Asked by Anonymous
First off, thanks for the question. The answers I have for you may seem disheartening right now, but remember you’re not alone. A lot of couples make it work, even though we have more hurdles than our heterosexual counterparts. So here’s the deal: You and your girlfriend will be apart while she’s in basic, and most likely while she’s in her technical training (AIT). The length of her technical training will depend on the job she chooses. You can visit her while she’s in AIT, but she will still be in training status, so her ability to get time off will be very limited. During her technical training, you’ll be in a limbo status since neither one of you will know where she’s going to be stationed. Just try not to stress and/or fight about it. It’s completely out of your (and her) control. Once she gets her first assignment, you should be able to follow her there. The Army likes to keep their single (i.e., unmarried by federal definition) soldiers in the barracks for a while (a few years, at least), so you will most likely have to get a nearby apartment where she’ll live with you on weekends, etc. Once she gets high enough in rank, she should be able to move off base. If she gets orders overseas, it becomes more complicated. You’ll have to find your own legal means (i.e., work or student visa) of staying in whatever foreign country she’s stationed in, or do the long-distance thing.
There is going to be a lot of sacrifice for the both of you, so you need to communicate about it as much as possible and have a plan of sorts before she leaves for basic. Make sure you are both completely and utterly determined to make it work before you uproot your life and potentially sacrifice your career. I hope this helps answer your questions, and I wish you both the best of luck. If you have any other specific questions, please let me know. My ex-girlfriend of five years was a civilian, so I know exactly where you’re coming from.
Please go to this website immediately, and/or like them on Facebook. The American Military Partner Association has great information and support for LGBT military families!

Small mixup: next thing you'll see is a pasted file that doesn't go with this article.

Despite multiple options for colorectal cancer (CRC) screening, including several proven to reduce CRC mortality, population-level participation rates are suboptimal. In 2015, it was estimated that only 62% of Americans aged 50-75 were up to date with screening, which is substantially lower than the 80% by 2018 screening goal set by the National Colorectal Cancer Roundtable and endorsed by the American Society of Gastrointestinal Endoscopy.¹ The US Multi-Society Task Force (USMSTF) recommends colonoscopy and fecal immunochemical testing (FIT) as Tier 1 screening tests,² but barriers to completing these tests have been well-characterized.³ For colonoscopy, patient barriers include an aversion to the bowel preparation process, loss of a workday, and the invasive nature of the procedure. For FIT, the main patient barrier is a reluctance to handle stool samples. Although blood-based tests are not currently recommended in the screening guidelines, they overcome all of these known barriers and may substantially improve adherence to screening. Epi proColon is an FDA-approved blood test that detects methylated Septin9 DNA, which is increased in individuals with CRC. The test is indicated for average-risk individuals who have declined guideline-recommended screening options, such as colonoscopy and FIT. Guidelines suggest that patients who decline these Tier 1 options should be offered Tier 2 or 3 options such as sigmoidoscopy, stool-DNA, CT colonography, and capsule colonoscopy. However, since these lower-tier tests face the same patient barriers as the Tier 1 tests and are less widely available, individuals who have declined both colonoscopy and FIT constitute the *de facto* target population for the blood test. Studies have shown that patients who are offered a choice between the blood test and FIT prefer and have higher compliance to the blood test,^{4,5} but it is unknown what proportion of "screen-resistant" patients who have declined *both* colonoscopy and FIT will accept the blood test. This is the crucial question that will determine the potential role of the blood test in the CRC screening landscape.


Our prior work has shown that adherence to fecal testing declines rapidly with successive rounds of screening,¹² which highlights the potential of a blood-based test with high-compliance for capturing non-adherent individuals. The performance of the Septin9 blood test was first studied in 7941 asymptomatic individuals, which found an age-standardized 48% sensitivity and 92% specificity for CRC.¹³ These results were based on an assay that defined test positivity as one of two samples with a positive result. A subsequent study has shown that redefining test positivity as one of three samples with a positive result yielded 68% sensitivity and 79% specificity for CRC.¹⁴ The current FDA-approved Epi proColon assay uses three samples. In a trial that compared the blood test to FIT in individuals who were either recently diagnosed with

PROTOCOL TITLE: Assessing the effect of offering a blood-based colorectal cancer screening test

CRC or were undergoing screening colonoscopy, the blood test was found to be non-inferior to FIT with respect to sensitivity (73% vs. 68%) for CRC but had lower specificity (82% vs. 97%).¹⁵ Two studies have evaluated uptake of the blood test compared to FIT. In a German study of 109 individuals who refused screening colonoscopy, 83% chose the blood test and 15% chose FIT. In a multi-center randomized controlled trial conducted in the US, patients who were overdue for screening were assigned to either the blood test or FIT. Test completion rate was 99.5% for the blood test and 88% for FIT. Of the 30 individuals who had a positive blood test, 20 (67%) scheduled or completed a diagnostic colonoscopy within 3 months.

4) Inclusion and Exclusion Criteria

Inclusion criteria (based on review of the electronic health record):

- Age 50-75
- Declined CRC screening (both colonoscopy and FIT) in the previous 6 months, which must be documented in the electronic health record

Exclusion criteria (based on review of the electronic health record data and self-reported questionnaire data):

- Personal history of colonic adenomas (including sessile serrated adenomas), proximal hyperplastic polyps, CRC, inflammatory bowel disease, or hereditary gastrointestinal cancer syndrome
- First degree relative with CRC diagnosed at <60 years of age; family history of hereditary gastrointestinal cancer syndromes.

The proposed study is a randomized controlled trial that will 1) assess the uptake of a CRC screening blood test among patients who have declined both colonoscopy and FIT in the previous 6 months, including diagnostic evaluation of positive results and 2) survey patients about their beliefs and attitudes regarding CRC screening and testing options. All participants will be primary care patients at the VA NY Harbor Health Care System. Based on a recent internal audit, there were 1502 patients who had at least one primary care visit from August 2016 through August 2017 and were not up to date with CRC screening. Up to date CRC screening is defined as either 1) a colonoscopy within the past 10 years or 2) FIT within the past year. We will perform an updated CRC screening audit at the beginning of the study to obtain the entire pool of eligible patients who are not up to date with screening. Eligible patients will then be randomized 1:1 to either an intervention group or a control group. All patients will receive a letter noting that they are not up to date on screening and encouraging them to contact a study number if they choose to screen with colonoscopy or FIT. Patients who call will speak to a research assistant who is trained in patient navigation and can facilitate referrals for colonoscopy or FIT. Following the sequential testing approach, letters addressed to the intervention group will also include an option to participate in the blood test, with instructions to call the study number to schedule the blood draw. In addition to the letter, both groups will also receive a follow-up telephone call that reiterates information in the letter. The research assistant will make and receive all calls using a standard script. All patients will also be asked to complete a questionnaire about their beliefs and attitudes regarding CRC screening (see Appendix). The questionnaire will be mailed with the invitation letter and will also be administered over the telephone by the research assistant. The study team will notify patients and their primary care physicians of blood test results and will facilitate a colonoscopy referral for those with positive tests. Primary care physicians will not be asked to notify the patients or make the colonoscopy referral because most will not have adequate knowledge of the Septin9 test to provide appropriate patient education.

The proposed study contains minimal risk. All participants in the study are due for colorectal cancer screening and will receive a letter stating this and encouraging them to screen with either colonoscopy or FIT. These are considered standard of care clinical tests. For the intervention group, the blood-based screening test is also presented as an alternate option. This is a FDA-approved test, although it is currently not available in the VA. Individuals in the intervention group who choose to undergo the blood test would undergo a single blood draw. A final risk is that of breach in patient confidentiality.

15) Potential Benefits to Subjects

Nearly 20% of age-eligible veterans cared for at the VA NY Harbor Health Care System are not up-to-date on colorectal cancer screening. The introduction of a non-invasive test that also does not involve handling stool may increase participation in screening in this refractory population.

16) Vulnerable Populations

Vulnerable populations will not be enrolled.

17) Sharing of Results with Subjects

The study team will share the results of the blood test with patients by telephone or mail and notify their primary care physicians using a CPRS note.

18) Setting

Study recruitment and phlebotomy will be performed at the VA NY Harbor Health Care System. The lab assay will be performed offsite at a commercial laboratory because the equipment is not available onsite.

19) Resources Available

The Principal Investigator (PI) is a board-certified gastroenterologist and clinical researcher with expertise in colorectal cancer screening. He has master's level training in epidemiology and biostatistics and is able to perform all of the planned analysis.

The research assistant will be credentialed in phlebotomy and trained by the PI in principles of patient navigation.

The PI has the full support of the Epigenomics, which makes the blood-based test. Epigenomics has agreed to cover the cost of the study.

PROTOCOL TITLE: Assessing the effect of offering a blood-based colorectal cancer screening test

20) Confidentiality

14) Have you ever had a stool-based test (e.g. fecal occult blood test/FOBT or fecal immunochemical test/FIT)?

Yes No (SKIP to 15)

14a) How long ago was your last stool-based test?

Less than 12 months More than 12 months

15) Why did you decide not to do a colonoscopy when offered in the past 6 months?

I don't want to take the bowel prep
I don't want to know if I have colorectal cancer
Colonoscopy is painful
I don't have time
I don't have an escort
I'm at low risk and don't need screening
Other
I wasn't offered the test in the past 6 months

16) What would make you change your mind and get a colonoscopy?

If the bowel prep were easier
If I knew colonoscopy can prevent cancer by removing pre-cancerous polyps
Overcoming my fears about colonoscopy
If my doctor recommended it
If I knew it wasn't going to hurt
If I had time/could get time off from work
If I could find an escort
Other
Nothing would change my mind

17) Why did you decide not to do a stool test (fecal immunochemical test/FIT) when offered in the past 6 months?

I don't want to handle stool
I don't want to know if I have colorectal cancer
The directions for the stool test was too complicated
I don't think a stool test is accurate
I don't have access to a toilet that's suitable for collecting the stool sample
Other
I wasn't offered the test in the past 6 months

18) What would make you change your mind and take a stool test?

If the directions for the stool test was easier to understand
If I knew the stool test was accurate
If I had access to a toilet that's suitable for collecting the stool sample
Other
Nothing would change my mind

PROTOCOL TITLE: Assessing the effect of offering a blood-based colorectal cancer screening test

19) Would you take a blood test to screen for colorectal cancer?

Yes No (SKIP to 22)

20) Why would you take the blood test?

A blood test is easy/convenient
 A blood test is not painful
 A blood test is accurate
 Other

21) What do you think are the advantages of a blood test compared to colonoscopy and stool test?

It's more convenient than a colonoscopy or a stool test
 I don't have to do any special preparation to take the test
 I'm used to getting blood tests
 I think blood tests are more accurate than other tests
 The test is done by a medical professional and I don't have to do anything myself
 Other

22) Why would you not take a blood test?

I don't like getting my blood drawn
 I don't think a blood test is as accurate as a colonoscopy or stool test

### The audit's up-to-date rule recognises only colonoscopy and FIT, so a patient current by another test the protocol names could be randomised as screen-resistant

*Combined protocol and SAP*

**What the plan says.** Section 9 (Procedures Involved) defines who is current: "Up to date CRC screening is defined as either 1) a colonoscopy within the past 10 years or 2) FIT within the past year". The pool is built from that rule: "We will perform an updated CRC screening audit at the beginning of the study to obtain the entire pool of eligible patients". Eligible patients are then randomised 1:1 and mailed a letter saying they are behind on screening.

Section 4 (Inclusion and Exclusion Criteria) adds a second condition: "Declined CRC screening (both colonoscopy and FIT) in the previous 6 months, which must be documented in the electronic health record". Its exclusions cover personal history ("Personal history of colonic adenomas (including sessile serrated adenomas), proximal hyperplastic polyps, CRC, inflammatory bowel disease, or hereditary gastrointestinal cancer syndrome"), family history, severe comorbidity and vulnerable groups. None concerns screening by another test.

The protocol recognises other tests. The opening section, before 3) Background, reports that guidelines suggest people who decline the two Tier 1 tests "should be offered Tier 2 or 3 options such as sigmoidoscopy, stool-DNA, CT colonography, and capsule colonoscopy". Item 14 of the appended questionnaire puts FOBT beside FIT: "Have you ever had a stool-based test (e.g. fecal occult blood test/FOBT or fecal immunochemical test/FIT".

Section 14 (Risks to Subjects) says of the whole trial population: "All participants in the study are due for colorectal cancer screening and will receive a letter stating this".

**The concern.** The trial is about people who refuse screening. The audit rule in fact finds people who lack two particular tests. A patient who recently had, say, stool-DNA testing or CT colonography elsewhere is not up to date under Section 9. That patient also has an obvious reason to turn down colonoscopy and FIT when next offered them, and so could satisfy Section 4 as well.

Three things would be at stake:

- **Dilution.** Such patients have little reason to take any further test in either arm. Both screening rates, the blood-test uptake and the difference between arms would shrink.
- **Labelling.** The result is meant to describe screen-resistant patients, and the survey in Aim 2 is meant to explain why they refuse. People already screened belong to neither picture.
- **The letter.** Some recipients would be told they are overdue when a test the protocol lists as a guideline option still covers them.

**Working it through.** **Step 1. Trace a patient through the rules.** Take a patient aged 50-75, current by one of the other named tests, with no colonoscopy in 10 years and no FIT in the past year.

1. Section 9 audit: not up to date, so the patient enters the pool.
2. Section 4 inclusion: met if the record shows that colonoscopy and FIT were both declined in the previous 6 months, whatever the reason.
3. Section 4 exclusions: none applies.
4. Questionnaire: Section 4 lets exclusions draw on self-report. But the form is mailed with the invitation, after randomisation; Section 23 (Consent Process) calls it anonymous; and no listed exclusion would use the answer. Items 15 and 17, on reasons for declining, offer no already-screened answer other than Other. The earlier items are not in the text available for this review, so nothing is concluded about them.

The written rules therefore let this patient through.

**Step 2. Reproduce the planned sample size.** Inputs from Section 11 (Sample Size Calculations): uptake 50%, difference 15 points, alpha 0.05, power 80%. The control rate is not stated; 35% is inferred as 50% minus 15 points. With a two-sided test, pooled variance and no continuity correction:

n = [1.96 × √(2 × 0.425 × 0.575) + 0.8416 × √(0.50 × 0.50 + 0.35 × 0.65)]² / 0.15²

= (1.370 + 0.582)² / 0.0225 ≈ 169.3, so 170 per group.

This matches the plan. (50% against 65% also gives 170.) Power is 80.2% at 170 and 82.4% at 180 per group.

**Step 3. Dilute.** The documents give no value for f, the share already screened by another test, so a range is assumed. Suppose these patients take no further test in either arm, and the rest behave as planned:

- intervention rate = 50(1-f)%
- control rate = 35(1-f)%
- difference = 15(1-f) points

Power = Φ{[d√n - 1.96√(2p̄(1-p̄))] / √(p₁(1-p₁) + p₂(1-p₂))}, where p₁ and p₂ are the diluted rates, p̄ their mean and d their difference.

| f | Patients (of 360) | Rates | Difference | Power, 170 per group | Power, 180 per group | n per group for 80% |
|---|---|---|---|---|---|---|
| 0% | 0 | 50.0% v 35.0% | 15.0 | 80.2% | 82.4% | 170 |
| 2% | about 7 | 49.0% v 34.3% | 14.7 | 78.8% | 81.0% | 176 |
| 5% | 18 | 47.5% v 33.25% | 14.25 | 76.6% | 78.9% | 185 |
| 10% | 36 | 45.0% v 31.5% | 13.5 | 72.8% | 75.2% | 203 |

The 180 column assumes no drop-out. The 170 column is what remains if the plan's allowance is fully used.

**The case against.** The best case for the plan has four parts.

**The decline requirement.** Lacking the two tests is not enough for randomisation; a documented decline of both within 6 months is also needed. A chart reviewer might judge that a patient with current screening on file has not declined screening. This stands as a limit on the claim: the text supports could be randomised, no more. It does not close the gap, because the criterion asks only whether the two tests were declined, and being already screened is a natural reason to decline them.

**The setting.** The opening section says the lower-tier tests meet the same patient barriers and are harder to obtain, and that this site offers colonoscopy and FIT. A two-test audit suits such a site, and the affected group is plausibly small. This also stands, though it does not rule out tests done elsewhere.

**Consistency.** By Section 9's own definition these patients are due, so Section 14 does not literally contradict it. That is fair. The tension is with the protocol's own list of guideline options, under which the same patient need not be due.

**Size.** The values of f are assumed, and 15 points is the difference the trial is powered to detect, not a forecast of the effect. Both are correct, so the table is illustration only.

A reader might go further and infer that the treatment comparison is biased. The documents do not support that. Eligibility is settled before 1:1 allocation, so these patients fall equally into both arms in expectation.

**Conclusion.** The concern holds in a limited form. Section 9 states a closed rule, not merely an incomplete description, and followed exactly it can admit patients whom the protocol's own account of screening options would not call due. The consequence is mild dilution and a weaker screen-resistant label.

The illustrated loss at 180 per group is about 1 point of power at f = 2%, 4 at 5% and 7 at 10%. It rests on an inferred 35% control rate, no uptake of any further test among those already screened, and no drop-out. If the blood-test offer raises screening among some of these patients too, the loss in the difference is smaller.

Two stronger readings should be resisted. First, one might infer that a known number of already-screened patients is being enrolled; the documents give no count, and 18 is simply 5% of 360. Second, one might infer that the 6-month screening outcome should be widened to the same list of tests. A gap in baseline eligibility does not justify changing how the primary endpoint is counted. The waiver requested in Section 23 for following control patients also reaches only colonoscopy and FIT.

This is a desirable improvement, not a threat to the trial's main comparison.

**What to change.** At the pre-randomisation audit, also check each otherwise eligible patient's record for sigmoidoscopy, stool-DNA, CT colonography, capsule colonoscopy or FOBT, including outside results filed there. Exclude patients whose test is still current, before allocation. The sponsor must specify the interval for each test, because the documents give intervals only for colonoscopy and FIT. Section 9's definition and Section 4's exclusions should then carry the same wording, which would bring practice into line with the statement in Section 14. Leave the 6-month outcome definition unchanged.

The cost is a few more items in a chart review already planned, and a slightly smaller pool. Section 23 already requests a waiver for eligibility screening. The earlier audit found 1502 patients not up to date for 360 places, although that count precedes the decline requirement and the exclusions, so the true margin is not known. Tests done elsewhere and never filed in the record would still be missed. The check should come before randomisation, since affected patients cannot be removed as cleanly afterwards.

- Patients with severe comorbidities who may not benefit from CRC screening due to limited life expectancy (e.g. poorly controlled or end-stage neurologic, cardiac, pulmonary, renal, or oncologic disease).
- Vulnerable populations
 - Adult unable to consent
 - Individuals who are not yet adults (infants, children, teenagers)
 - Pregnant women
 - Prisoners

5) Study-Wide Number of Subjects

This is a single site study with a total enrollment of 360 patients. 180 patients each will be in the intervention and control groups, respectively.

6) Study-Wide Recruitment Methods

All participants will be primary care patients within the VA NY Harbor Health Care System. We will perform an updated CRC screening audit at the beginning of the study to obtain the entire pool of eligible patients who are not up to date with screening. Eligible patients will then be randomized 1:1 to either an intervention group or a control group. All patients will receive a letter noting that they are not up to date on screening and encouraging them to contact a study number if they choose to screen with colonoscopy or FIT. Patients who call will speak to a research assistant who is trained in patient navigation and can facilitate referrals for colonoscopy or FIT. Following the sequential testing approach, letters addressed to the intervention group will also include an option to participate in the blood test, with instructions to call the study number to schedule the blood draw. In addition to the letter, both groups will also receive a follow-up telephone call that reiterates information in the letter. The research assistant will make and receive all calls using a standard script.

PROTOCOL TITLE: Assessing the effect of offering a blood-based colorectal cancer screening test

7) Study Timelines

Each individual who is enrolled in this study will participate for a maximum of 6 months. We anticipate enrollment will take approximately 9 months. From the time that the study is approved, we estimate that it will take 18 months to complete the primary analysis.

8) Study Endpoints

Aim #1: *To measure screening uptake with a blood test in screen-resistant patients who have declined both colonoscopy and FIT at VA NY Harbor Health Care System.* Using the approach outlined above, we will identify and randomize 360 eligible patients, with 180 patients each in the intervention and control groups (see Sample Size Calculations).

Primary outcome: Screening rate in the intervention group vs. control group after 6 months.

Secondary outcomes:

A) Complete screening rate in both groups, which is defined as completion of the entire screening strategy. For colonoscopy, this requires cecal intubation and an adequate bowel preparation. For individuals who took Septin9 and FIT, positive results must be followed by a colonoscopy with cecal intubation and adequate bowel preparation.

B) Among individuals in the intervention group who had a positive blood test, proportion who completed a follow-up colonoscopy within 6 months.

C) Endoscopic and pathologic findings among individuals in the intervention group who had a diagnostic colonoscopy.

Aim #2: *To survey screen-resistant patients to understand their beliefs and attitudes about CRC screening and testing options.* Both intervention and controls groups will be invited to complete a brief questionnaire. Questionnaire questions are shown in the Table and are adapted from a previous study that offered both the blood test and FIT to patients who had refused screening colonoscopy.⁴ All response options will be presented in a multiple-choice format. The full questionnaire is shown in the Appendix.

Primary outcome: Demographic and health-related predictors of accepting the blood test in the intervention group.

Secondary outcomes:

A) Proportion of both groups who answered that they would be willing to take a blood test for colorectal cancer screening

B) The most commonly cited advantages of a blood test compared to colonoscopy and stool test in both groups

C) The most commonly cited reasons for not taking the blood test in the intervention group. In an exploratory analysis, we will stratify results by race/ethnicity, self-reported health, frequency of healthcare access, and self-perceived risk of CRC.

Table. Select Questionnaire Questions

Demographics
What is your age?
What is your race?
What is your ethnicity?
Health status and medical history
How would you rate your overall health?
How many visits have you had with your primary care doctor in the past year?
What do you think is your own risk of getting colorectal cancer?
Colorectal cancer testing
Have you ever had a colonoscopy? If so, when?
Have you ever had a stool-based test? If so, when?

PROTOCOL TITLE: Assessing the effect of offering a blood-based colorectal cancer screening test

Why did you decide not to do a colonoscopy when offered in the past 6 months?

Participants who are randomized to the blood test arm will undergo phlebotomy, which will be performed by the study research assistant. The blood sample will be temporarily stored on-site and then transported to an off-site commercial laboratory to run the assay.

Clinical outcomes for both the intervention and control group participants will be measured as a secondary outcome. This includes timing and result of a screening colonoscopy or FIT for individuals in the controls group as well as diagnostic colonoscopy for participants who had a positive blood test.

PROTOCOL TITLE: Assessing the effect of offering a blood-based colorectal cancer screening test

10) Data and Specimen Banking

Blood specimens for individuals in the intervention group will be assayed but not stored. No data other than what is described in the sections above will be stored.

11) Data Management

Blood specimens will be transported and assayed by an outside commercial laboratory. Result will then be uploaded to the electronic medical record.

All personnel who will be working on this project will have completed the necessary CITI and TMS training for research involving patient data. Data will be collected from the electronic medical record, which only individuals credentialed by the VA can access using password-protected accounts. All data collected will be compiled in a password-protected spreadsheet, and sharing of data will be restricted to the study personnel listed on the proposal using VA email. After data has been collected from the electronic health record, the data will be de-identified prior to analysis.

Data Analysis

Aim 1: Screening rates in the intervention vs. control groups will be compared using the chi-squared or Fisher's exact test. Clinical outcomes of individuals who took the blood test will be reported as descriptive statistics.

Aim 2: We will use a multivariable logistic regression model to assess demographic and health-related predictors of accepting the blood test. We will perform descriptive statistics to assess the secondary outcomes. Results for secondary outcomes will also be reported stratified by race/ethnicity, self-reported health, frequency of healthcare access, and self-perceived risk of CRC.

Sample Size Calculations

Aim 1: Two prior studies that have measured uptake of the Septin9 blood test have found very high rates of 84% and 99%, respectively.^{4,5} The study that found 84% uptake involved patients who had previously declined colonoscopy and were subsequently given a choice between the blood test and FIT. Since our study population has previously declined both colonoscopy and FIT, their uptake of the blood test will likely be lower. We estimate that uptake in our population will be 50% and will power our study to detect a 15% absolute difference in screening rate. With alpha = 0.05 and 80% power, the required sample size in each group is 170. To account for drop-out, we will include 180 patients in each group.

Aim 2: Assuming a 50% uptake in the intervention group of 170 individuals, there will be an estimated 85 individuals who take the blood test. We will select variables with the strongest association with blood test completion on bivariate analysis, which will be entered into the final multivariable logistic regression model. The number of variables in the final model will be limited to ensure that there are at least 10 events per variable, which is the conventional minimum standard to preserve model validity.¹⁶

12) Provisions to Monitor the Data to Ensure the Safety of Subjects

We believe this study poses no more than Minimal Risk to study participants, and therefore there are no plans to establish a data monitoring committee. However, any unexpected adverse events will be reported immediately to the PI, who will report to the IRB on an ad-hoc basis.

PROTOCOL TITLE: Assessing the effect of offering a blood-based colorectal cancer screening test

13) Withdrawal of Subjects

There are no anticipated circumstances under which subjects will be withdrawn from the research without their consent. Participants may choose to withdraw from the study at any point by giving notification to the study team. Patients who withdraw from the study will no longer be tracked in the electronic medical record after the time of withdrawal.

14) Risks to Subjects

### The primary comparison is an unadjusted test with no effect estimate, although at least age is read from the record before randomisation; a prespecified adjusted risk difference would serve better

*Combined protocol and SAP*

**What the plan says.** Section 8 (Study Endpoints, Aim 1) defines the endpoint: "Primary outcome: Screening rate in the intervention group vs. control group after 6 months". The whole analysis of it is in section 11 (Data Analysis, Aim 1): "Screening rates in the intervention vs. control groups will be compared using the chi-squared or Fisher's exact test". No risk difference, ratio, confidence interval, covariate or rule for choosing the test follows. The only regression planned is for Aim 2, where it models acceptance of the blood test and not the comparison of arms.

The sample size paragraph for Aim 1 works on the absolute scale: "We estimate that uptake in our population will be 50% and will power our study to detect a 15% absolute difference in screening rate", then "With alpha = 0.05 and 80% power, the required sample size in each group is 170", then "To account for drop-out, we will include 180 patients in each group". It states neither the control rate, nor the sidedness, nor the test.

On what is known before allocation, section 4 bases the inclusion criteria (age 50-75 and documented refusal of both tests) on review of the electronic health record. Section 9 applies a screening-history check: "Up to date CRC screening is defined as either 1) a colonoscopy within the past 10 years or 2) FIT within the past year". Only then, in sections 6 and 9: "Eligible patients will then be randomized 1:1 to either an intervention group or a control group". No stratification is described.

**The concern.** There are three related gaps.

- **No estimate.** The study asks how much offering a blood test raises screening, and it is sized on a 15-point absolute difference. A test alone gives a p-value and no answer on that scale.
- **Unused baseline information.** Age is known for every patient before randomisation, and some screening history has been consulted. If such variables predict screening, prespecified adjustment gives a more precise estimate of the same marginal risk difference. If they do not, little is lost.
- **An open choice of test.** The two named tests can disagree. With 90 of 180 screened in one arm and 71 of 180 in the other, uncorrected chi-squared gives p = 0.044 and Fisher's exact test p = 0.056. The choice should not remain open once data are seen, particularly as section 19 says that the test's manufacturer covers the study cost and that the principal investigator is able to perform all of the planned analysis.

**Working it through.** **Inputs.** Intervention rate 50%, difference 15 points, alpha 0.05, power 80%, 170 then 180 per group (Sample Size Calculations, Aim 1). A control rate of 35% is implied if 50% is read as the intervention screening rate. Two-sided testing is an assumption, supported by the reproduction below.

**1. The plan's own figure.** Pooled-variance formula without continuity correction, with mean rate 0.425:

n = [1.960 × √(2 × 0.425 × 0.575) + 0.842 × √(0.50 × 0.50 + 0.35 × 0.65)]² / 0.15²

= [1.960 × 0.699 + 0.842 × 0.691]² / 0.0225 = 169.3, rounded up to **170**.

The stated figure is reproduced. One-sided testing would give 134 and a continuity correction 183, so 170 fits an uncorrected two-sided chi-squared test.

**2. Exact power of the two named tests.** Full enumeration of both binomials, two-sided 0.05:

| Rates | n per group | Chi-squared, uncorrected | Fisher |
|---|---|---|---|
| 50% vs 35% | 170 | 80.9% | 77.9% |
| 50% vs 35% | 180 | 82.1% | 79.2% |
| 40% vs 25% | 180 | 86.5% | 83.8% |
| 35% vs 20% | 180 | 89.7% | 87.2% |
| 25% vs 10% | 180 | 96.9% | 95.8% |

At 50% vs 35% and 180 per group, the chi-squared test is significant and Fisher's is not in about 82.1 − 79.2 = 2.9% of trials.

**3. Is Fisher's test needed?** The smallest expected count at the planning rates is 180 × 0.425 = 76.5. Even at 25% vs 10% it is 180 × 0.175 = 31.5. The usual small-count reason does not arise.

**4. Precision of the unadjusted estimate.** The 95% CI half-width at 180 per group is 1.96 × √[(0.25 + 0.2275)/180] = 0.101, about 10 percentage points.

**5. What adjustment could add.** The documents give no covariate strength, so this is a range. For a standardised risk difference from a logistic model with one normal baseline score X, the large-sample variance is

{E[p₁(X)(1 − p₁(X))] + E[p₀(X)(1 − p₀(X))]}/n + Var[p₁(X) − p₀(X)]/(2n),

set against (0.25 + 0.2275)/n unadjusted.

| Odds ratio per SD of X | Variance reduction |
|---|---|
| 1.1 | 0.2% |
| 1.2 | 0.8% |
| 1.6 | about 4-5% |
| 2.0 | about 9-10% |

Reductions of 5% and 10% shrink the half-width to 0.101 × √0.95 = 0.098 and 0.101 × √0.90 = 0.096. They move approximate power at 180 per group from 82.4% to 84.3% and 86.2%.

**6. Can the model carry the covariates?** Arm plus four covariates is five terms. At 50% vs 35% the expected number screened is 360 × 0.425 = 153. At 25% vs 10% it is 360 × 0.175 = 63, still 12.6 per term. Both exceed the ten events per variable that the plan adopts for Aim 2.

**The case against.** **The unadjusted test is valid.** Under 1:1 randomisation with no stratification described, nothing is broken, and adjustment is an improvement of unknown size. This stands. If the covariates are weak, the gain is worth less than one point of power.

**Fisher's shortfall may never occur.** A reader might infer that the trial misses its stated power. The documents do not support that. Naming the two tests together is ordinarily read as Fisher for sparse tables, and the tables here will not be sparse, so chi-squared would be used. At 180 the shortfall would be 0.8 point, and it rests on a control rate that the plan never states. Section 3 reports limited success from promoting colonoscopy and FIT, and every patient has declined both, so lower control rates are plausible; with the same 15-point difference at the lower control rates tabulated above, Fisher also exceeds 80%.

Asked by Anonymous
First off, thanks for the great question. Unfortunately, due to the Defense of Marriage Act (DOMA), the Department of Defense cannot recognize same-sex partners as military dependents. Which means that your wife will not receive any dependent-related benefits. However, there are a few benefits that you as a military member can designate to anyone, including your wife. For example (from the SLDN website):
1. Beneficiary of Servicemembers Group Life Insurance (SGLI) and Veterans’ Group Life Insurance (VGLI) payments
2. Receipt of unused contributions from Post Vietnam-Era Veterans Assistance Program (VEAP) and the Montgomery G.I. Bill Death Benefit, as long as the person is also designated as an SGLI beneficiary
3. Beneficiary of Thrift-Savings Plan (TSP)
4. Retirement annuity under the Survivor Benefit Plan (SBP), as long as the service member is not in an opposite-sex marriage and does not have a dependent child
5. Beneficiary for Death Gratuity and Beneficiary for Unpaid Pay/Allowances on DD Form 93
6. Appointment as the Designated Caregiver of a wounded service member during recovery, under the Wounded Warrior Act
7. Appointment as the caregiver of the service member’s children on a Family Care Plan if the service member is deployed.
Please see the Service Members’ Legal Defense Network website for more info (http://www.sldn.org/pages/family-benefits)
I hope this answered your question. :)
After a ridiculously long break; this blog is back in action. I’ve been prepping for deployment, so now that I’m on the other side of the world, I’ll have plenty of time for questions. So bring ‘em on! :)
OutServe is a new magazine geared towards GLB individuals who serve in the armed forces and hits shelves on Sept. 20th, the same day that the Pentagon plans to formally end enforcement of the military’s long-standing “Don’t Ask, Don’t Tell” policy.
The publication is available to all service members (though in limited supply) and focuses on issues concerning GLB people serving openly in the military (and probably some pictures of hot officers in uniforms too!). And this it the first of its kind, which makes it super special.
Read up a little more on this publication and other news about what’s next after the repeal of DADT HERE
GQ has posted a lengthy article in its latest issue about the repeal of “Don’t Ask, Don’t Tell”.
They interviewed dozens of gay servicemembers, from World War II veterans in their late eighties to young servicemen on active duty, on life in the military as a gay man.
It’s both shockingly sad and really hopeful.
Definitely worth a read. Check it out online here.
Jessica Lohmeier, who served in the Army Reserves for two years, had a boy in 2009. She told WILX News that after raising James with her partner Lauren Russell for two years, she is ready to reenlist. However, the military requires that all parents with full custody of their children, like Lohmeier, show a marriage license as proof that a spouse will be able to take care of the child if the enlisted parent is assigned overseas. The policy states that the military may not “enlist an unmarried individual with a child under 18,” according to the report. But because of the federal Defense of Marriage Act, there is no form of recognition for their relationship, even if they were to wed or enter a domestic partnership or civil union in another state.